Posted 7 years ago
Here is an example of early glassware for collodion photographic chemistry. (About two years earlier I posted a ribbed Phenix collodion bottle.) In the early days of photography, photographers had to prepare their own negative emulsion chemistry. Before dry plates, a compound called collodion was used and it was pretty nasty stuff. (Cotton soaked in a nitric and sulfuric solution and then washed.)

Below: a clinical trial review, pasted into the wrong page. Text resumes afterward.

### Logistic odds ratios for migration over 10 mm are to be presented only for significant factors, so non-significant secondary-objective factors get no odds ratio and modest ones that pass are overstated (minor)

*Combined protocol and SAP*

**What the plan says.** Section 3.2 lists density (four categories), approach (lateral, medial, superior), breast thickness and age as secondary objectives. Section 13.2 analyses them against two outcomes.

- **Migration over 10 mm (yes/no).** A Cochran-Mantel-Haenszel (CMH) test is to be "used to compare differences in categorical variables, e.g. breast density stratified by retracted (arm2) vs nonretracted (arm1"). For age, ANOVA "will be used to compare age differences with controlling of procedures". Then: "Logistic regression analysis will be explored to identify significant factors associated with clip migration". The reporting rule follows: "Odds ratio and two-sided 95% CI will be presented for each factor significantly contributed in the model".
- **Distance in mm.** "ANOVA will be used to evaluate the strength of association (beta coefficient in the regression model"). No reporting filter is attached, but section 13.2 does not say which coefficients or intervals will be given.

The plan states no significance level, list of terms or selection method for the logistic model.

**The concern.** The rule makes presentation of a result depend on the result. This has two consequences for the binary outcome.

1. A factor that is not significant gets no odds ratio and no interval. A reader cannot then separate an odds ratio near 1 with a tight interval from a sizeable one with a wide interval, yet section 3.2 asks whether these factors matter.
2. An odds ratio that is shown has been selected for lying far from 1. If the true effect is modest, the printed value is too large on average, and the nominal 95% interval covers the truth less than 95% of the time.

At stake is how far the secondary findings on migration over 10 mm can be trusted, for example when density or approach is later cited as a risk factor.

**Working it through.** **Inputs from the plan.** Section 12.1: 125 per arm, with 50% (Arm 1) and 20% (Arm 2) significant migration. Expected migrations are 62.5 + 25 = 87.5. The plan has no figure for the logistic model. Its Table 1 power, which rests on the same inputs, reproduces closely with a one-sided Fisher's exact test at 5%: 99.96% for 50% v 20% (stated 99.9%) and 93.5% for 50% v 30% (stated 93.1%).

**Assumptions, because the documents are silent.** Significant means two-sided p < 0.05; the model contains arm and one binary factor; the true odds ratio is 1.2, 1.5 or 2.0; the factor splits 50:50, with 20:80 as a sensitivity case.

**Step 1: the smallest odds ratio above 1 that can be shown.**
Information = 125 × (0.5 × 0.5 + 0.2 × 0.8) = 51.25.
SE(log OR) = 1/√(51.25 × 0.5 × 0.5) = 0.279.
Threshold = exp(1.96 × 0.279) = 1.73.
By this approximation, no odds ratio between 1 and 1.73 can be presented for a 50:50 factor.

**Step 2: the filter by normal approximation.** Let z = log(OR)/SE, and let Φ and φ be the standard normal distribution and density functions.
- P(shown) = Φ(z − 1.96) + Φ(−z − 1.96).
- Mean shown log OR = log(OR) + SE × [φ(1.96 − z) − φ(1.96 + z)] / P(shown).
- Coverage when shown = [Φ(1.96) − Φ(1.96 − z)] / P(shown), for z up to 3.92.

Eventually, companies such as Anthony sold prepared chemistry. You carefully coated a glass plate before taking the picture. Actually, the picture had to be taken and developed while the collodion goo was still wet. That’s what is meant by ‘wet plate’ photography or cameras.
Original collodion photographic bottles are very rare, and shown here is a near mint condition bottle with "E. Anthony New York" moulded into the glass. The bottle came with its original paper label but given how fragile it is, a high quality copy replacement was made. I keep the original Anthony label safely stored.